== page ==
Keep full record of breeding data; number and approximate size (crown-rump length) of embryos, or of young found in nests. Dig out burrows if practicable; make drawings to scale, plan, and elevation; describe fully.

Record food plants; keep specimens for identification where not known by a definite name; preserve contents of cheek pouches and stomachs. If these are not saved, identify and record contents.

Note regularly in notebook all "pick-up," that is, odd skulls or fragments of animals of whatever sort or source, serially numbered along with specimens of the more usual sort. Give full information, as with odd skulls secured from trappers. Label all such specimens adequately, as elsewhere described.

Keep frequent censuses of diurnal mammals, with habitat preferences indicated. These censuses, if short, need not be entered on formal census sheets. When leaving a well-worked locality, enter a summary of species observed, with remarks of a general nature, such as relate to local conditions of terrain, human activities, and other pertinent conditions.

Where feasible interview residents, trappers, state wildlife biologists, National Forest and National Park rangers at each locality visited. Always record accurately the name, official position, or occupation and address of each person giving information; give also your opinion as to his/her reliability. Note general attitude of person interviewed as to game laws, conservation, and effects of settlement by man, and record specific comments, complaints, and criticisms.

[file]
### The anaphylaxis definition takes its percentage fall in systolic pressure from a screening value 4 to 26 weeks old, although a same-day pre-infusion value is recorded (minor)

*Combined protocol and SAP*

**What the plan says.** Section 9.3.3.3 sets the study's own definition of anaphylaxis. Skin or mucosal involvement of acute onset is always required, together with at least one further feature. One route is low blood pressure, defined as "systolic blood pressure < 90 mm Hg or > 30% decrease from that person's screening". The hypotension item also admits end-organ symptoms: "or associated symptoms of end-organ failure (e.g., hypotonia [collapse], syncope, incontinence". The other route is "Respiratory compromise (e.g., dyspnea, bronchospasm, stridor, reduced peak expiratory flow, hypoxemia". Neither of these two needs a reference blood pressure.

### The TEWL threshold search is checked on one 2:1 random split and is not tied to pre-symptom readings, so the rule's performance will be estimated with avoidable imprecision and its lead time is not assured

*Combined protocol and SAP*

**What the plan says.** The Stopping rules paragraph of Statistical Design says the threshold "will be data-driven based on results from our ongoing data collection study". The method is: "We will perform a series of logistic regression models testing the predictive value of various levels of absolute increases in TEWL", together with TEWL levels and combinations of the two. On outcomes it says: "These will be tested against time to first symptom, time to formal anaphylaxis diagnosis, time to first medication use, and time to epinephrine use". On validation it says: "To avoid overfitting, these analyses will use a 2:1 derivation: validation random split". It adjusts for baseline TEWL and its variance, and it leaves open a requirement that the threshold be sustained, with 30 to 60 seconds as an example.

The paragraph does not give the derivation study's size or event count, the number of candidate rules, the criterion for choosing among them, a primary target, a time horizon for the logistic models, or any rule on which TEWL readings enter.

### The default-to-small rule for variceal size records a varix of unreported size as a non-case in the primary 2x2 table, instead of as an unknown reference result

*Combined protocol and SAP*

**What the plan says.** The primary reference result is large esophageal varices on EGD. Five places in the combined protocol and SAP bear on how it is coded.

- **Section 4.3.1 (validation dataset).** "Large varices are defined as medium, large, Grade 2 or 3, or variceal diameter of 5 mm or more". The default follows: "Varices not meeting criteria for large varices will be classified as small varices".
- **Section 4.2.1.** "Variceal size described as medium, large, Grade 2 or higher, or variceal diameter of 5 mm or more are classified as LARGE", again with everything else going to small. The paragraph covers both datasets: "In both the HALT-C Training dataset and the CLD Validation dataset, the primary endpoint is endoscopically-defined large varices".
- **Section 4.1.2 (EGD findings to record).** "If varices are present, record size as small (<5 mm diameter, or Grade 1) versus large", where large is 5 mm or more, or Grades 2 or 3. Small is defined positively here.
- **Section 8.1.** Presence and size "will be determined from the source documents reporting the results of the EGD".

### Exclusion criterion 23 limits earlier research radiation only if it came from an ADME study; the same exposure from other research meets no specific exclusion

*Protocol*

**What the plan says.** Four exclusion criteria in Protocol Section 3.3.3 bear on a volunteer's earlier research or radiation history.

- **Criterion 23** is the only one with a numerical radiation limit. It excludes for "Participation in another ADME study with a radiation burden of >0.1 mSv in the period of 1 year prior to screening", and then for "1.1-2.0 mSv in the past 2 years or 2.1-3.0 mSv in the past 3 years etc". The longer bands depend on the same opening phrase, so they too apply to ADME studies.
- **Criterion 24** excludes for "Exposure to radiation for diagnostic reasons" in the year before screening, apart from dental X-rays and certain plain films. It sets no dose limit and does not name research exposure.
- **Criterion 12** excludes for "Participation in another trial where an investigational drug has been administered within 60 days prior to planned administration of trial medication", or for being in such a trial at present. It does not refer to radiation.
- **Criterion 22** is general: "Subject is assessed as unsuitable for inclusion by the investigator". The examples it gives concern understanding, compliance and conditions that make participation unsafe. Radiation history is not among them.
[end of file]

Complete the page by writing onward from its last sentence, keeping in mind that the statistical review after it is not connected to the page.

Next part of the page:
Ascertain present numbers and distribution of large mammals as compared with former status. As far as possible get definite statements expressing ratio of abundance now, compared with a definite number of years back. Seek such information where feasible, by indirect query. Do not risk influencing your informant’s statements by leading questions. Record fully all evidence as to human influence upon original or "natural" balance. Record present economic relations of vertebrate animal life; that is, effect on agriculture and stock raising, with full details. Note opinions of persons interviewed as to whether species should be protected or destroyed. Describe local methods of capture or destruction; give your opinion as to their effectiveness and justification.

Opportunity offering, record detailed observations on effects upon mammals of severe storms; floods; forest, brush or prairie fires; overgrazing; tree cutting; road-building; or tree-planting.